I haven’t used the C01 so would hesitate to comment, apart from to say that I have been singularly unimpressed with every bit of Samson gear I’ve ever come across. That particular mic may be an exception but I wouldn’t be holding my breath. B1 isn’t bad on vocals but it doesn’t flatter much so it really is subject to the tonal qualities for the vocal in question.The B3 is a bit better for vocals IMO - a bit more of that slightly brighter sheen and a bit more rounded. Hard to generalize though. Some people are going to sound fantastic with one mic, and some aren’t.

One thing I would say though is that the B1 (or the B3) will generally sound either okay, good, or great on any source and won’t suck on anything. This can’t be said of all cheaper mics - many of which have a peaky response which flatters one thing and not another.

Also, I grow in respect for the venerable 58 all the time. There are dynamic mics I prefer but in the right hands you can do a lot with a SM58. It depends to some extent on what your end game is but for most people, given a B1 (or B3) and a 58, I don’t think the limiting factor is going to be the mics for a long time, and they’re both mics you’re always going to find a use for.



Check out this thread One of the guys posted a quick guitar/vox recording done with his B1.


Thank you…your replies were helpful. I do love the SM58 on my vocals…but I also wanted to mic my violin and my acoustic guitar and figured a condenser would work nicely. I just hope the B1 will do the instruments and my voice justice :laugh:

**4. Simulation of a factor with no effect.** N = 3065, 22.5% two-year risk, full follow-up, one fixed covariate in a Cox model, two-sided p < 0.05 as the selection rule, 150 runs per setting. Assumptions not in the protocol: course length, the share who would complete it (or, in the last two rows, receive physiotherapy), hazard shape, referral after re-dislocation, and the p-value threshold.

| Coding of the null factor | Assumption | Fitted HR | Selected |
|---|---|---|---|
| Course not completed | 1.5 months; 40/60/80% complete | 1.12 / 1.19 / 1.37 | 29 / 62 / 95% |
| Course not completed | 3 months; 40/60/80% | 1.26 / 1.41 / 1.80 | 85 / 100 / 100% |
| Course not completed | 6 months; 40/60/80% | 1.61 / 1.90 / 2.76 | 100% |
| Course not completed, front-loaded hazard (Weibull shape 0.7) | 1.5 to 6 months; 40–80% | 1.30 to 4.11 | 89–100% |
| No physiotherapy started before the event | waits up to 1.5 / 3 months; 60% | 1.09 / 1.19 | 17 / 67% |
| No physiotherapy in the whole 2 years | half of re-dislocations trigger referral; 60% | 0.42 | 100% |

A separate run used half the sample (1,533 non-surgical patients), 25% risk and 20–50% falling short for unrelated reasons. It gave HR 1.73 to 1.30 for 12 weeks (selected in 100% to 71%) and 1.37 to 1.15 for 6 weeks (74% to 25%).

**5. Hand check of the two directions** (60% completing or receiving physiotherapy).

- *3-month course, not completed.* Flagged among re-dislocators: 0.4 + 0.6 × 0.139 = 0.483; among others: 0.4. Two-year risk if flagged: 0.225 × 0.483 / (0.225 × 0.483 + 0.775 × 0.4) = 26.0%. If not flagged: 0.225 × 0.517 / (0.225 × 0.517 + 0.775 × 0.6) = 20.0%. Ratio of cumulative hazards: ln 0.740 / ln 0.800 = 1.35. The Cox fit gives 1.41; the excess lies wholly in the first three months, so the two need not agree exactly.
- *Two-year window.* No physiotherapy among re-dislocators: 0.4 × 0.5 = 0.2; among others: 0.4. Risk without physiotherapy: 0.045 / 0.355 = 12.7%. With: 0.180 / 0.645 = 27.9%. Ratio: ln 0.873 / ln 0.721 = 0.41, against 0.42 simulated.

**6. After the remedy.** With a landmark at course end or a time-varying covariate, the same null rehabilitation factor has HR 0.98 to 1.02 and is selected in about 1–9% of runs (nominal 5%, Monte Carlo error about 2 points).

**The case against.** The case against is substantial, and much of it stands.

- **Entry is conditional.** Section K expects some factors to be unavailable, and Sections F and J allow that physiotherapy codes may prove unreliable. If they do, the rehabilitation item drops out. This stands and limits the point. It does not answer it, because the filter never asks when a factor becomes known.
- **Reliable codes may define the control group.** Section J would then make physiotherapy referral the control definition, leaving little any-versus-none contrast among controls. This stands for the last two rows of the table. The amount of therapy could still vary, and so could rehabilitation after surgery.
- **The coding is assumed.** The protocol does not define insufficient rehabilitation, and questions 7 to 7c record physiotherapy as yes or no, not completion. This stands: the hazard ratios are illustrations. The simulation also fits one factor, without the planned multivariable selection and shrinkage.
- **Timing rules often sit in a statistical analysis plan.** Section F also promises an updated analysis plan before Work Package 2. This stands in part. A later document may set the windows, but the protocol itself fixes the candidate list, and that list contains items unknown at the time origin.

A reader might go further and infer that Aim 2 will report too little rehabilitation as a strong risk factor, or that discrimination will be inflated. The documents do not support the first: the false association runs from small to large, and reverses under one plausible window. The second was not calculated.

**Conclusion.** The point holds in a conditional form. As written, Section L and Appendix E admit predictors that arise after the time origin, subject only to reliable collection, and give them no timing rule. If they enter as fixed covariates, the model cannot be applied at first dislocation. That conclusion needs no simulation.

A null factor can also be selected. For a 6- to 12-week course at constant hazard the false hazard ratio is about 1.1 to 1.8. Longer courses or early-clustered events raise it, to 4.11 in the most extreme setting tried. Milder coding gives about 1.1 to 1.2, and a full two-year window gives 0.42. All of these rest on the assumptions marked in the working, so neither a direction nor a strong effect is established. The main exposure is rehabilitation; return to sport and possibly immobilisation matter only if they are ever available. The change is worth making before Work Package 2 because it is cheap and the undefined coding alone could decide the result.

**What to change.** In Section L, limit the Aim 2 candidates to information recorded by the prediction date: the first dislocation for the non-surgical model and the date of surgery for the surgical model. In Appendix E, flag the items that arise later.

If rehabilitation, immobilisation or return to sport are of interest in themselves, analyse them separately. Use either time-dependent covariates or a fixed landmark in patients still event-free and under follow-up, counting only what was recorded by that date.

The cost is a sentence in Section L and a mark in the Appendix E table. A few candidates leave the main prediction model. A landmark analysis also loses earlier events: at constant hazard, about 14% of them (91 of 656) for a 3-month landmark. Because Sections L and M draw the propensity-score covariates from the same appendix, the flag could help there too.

Thanks again

Don’t forget to consider a SDC for those applications.

Definitely - and it looks like their are some MXL603S on ebay for your budget as an option on that front.

I have some 603s’ for overhead mics. I haven’t compared them to any other sdc mics, but they sound good. lots of sizzle on the cymbals

Quote (aspiringWanderer @ Nov. 04 2004,09:51)
I already have a SM58 which sounds nice..but Im looking for a condenser for acoustic instruments like the guitar and violin.

Is a hypercardiod utilizing acoustic foam isolation better or just a cardiod?

Not better, just different. Do a little reading on what the polar patterns mean and how they are used. (Also the foam is a wind screen used in recording to cut down on, you guessed it, wind noise often times when recording outdoors. It is not the same as a pop filter.) For instance, you won't have much need for a mic that can do figure 8 if you don't also have a mic to do the center channel in an M/S configuration. Got a noisey computer in the room with the mic? Then you probably don't want an omni. Hate proximity effect, don't use a cardoid. Super and hyper cardiod are similar animals to cardiod with some slightly different off axis rejection characteristics. I would suggest you read this thread for a very complete explanation to all things microphone.

I’d be interested to hear how one of the MXLs compares to a quality smaller diaphragm mic (I’ve got a Shure BG4.1 which is really nice, but I know there’s better). Sort of a "which is better - a cheap LDC or more expensive SDC?"
Also, does Musician’s Friend ship to Canada?